Wind and solar power can produce seven times more useful energy for cars, dollar for dollar, than gasoline with oil prices near current levels, according to BNP Paribas SA.
Oil will have fall to $9-$10 a barrel in the long-term in order for gasoline cars to remain competitive with clean-powered electric vehicles, and to $17-$19 a barrel for diesel, Mark Lewis, global head of sustainability research at BNP’s asset management unit, said in a research report. U.S. benchmark crude was trading at about $55 in New York on Monday.
“Our analysis leads to a very stark conclusion for the oil industry: for the same capital outlay today, wind and solar energy will already produce much more useful energy for EVs than will oil purchased on the spot market,” Lewis said. “These are stunning numbers, and they suggest that the economics of renewables in tandem with EVs are set to become irresistible over the next decade.”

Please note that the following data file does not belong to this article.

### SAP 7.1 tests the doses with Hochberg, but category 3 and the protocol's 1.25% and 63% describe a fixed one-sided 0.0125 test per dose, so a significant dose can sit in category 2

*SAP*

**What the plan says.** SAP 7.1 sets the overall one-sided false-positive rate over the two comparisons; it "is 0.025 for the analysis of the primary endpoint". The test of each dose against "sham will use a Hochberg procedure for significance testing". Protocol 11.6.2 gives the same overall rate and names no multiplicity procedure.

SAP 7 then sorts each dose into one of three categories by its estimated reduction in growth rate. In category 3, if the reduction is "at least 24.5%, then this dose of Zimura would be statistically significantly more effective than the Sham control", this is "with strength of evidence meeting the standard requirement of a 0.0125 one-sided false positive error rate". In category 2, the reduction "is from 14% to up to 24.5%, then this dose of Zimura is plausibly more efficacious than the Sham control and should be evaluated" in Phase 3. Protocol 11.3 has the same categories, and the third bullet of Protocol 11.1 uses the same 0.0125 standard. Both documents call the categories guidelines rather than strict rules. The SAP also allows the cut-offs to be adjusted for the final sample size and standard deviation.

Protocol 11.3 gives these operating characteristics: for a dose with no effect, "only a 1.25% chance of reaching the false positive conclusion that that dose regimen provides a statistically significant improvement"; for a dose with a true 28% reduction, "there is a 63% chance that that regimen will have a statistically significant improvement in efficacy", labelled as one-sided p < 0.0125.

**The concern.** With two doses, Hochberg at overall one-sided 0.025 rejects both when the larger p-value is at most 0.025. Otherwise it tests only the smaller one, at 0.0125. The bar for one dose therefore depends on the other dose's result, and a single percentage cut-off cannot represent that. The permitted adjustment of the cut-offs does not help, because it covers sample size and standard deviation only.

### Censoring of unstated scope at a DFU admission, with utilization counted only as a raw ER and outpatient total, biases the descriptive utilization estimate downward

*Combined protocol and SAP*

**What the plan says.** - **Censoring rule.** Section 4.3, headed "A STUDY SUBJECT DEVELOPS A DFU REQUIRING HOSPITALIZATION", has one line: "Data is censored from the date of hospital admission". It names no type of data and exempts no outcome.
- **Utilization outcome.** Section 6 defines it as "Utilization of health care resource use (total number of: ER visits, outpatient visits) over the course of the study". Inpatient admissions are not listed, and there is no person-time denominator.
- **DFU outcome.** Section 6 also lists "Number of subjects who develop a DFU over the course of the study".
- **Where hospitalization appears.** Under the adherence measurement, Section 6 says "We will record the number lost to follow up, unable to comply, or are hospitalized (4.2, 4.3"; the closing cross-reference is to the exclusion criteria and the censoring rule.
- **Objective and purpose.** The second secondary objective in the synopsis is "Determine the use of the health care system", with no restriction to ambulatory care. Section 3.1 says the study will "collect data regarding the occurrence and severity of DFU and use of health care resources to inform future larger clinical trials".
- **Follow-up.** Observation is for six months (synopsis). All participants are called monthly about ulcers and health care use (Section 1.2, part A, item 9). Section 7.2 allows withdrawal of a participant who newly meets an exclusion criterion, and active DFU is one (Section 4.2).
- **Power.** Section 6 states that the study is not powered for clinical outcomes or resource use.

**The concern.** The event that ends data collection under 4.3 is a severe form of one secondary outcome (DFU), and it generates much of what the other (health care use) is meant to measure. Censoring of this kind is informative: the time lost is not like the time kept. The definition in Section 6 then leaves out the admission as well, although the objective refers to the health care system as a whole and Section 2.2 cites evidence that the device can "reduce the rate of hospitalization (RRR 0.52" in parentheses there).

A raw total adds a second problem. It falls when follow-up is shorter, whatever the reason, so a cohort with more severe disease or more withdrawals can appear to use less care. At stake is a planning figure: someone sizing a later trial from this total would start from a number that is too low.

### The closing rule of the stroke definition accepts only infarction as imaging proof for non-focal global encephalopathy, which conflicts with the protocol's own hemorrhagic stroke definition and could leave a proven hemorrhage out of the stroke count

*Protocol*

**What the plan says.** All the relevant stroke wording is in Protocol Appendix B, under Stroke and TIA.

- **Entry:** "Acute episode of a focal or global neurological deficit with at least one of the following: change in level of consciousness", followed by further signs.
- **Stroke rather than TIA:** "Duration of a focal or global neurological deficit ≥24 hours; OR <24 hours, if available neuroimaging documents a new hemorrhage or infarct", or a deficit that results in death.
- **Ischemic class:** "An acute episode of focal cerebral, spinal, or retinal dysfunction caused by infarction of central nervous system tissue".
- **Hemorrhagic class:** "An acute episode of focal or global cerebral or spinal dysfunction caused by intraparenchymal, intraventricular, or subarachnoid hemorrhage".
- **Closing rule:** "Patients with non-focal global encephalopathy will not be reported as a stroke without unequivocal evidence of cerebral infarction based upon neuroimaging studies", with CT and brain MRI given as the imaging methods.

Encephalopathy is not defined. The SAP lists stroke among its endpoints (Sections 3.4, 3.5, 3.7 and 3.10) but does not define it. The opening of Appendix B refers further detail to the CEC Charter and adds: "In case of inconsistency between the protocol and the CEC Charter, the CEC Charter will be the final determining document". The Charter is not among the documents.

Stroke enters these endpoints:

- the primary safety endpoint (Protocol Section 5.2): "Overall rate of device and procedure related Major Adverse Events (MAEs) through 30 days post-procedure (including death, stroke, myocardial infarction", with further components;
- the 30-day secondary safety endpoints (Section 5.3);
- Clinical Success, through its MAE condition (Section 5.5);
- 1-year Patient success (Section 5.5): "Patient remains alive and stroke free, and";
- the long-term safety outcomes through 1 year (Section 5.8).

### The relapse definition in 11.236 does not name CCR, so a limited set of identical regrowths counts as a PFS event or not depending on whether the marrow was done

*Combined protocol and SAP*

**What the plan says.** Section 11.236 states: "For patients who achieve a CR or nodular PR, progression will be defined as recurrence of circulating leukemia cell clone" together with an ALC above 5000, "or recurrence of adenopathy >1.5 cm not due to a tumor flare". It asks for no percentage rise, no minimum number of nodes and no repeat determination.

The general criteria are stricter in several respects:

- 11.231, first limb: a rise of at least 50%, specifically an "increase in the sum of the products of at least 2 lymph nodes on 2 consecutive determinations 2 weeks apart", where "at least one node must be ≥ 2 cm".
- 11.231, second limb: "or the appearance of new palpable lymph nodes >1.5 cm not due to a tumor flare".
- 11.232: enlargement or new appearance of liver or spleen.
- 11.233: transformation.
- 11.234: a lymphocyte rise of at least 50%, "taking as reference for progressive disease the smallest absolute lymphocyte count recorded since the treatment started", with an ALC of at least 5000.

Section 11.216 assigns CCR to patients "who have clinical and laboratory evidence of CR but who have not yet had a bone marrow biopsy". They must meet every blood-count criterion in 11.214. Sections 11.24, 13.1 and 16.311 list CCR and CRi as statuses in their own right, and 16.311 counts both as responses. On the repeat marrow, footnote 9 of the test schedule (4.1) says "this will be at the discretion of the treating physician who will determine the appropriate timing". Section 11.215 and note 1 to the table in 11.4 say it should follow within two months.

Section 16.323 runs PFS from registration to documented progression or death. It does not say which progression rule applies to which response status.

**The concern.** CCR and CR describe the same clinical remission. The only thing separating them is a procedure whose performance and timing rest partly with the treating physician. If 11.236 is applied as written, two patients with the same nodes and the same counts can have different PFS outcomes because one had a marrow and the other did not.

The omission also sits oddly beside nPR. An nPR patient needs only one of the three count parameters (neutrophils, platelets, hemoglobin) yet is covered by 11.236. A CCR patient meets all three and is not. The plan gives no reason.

Lewis coined the term “energy return on capital invested” to explain the economics of road transport. It’s a measure of the money spent on oil and renewables and the differential in their net energy produced when used to provide mobility, he said.
Still, changes will take time.
“The oil industry today enjoys a massive scale advantage over wind and solar of several orders of magnitude – oil supplied 33% of global energy in 2018 compared with only 3% from wind and solar,” Lewis said.
Higher carbon prices applied in more places around the world would improve the chance of meeting the emission targets implied in the Paris climate deal struck in 2015, Lewis said.
Germany is among nations considering including carbon pricing in its transport sector, something California already does.
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